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Lecture 11

PHLA10H3 Lecture Notes - Lecture 11: Decision Matrix, Omnipotence, Omnibenevolence

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William Seager

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Tuesday, October 20, 2015
Lecture 11: Necessary Beings and Wagers and Evil
Wolf Puzzle: http://utsc.utoronto,ca/~seager/wolf.pdf
Necessary Beings
Verification of God (Continued…)
According to the positivists, every statement is (in principle) decidable
Either via understanding the concepts in the statement
oThis might be very hard (Ex. Mathematics)
Or we need to observe nature
oThis might be very hard
oThere must be some experience which, if one had it, would raise or lower the
probability of the statement
Some statements are unverifiable (in principle) and so are meaningless.
oThe sentence “God exists” is meaningless; it’s neither true nor false
oExample: The world was created 5 minutes ago exactly as it was 5 minutes ago
oThere are totally undetectable entities in the world
oEverything doubled in size one minute ago (?)
Verificationists believe: “If there is no way to verify a statement, it is meaningless”
Do not confuse positivism with the need for science to make observable predictions
Is the positivist principle verifiable? Is it analytic?
Is it not plausible that there could be features of the world that are undetectable and
Let P be an unknown fact (there are lots)
It is unknowable that P is unknowable
oIf you knew P was an unknowable fact, you would know P
oThus it would stop being unknown.
The design argument suggests some auxiliary hypotheses which make “God exists” falsifiable or
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Possible example: Since God is perfect, He will only make perfectly designed things. There will
be no imperfect adaptations in nature.
oThere are imperfect adaptations however.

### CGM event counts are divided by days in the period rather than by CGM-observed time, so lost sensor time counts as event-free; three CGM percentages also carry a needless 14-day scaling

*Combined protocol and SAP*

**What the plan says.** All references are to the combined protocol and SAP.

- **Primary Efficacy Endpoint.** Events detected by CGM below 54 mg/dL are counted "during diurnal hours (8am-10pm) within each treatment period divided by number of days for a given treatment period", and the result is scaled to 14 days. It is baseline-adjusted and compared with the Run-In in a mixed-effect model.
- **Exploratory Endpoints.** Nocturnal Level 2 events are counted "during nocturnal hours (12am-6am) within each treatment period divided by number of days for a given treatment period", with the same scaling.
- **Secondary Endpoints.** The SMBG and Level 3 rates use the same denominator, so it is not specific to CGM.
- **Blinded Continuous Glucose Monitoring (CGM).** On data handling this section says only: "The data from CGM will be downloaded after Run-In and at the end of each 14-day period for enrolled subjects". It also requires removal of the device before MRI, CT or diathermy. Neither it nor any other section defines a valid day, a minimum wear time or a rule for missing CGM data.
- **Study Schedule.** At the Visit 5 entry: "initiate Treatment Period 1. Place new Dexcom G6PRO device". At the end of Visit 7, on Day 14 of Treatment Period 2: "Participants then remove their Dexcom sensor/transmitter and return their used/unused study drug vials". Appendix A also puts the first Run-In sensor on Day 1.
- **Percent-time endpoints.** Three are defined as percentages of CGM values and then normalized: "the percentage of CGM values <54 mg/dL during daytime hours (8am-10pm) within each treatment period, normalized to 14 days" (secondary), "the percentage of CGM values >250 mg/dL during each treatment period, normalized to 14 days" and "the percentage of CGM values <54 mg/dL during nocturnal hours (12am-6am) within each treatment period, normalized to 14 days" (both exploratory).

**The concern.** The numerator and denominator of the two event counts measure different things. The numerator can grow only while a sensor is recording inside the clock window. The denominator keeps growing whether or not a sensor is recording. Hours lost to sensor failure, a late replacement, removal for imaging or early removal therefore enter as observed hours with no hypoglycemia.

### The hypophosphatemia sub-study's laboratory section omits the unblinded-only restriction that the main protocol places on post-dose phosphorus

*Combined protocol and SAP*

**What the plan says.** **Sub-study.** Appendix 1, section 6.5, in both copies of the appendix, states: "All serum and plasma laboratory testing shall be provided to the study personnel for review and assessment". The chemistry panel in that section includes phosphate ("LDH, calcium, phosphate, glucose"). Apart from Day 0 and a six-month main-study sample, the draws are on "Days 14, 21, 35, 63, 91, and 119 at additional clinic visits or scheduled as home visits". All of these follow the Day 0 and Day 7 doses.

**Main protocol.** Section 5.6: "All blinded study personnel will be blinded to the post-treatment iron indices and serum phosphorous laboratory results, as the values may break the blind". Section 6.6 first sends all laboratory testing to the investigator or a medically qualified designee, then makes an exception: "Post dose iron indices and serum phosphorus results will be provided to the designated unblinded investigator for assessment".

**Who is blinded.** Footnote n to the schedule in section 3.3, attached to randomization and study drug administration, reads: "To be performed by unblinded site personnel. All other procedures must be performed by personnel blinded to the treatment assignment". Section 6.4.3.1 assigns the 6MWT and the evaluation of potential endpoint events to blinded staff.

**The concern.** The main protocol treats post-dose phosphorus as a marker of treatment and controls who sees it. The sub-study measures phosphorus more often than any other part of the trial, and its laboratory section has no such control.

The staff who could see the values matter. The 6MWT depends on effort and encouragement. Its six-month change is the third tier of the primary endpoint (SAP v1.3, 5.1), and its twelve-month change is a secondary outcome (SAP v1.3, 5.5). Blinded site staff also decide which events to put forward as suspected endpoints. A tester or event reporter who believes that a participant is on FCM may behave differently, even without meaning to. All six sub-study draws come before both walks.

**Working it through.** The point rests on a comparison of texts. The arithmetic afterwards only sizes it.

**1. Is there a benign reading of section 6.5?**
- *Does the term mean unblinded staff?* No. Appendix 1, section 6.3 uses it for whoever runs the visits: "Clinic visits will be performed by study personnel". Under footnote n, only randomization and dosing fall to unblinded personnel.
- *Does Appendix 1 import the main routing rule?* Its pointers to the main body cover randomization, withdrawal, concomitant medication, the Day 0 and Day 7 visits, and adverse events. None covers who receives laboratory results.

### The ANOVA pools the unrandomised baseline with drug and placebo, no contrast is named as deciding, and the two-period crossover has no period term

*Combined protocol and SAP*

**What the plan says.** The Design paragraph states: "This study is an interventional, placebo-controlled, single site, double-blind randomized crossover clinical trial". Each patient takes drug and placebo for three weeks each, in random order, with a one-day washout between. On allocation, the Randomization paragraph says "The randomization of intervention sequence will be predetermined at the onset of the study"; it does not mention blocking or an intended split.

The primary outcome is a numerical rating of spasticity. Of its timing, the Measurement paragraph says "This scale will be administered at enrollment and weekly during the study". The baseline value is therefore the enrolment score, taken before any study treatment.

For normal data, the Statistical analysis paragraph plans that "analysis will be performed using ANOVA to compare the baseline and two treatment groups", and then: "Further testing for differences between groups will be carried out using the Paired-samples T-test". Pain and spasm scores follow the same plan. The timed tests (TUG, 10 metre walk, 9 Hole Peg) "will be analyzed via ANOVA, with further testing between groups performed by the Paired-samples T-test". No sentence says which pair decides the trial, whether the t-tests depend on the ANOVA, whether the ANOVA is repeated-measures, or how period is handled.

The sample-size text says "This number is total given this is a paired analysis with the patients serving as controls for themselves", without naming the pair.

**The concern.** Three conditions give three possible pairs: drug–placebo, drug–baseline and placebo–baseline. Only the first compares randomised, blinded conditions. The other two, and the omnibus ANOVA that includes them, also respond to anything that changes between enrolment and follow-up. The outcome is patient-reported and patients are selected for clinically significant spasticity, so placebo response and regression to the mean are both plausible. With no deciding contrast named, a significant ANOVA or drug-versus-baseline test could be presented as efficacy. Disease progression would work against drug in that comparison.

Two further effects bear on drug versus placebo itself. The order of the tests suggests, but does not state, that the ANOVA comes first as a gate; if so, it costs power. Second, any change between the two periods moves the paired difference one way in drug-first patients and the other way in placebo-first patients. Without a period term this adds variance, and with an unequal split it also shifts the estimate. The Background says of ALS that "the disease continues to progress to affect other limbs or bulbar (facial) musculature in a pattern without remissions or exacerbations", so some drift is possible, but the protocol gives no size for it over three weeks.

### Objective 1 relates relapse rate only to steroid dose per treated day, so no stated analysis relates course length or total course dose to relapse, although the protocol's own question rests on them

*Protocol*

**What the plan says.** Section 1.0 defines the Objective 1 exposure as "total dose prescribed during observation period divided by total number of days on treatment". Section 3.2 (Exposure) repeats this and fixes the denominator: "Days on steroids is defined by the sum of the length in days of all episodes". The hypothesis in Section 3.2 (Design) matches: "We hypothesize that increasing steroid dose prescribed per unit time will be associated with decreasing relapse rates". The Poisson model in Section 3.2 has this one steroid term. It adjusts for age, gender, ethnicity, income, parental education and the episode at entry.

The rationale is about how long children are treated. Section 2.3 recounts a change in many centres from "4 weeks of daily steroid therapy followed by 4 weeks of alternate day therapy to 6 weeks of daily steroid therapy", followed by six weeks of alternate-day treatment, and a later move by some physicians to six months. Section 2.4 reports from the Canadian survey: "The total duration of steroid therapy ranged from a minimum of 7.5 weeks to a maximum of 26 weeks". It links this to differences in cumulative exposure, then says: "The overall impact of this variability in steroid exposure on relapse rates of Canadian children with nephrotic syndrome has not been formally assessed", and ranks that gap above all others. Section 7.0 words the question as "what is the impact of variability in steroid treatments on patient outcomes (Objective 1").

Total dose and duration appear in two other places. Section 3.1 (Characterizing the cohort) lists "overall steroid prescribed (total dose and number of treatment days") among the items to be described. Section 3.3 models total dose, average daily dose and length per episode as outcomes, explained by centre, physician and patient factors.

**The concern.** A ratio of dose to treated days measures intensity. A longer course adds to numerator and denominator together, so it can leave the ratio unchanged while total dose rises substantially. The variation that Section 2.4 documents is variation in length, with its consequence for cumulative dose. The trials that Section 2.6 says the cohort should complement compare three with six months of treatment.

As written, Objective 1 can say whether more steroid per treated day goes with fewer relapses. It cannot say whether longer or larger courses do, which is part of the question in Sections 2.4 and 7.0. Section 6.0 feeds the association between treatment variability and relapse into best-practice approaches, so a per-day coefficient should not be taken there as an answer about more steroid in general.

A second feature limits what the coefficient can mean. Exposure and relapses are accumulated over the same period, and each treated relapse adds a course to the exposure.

oIs ‘God exists’ falsified?
oTheodicy is the task of explaining why the apparent evidence against ‘God exists’ is not
really good evidence.
o(‘defense’ is just showing God is not ruled out ...)
New auxiliary hypotheses can be introduced.
What is wrong with this one: if God exists, then everything in the world will be
exactly as we observe it?
Wagers and Evil: Pascal’s Wager
Prudential and Evidential Reasons for belief
Suppose I offer you ten bucks if you believe that there if life on Mars (assuming you don’t
You don’t care on way or the other
It’s an easy ten dollars
You have a prudential reason to believe
But you have no evidential reason to believe (based on my offer)
An evidential reason increases the probability of the belief
oExample: you learn that Mars has methane in its atmosphere and it’s hard to think of
any source expect living organisms
Blaise Pascal
Philosopher of the 17th century
Invented the theory of probability (with Fermat and the Chevalier de Mere)
oAfter being asked about a gambling problem
oWhat are the chances – when rolling dice – of getting 10 and of getting 9?
Invented decision theory
The “expected utility” of an action
Multiply the chance of the action succeeding by the “payoff” (utility) of the successful outcome
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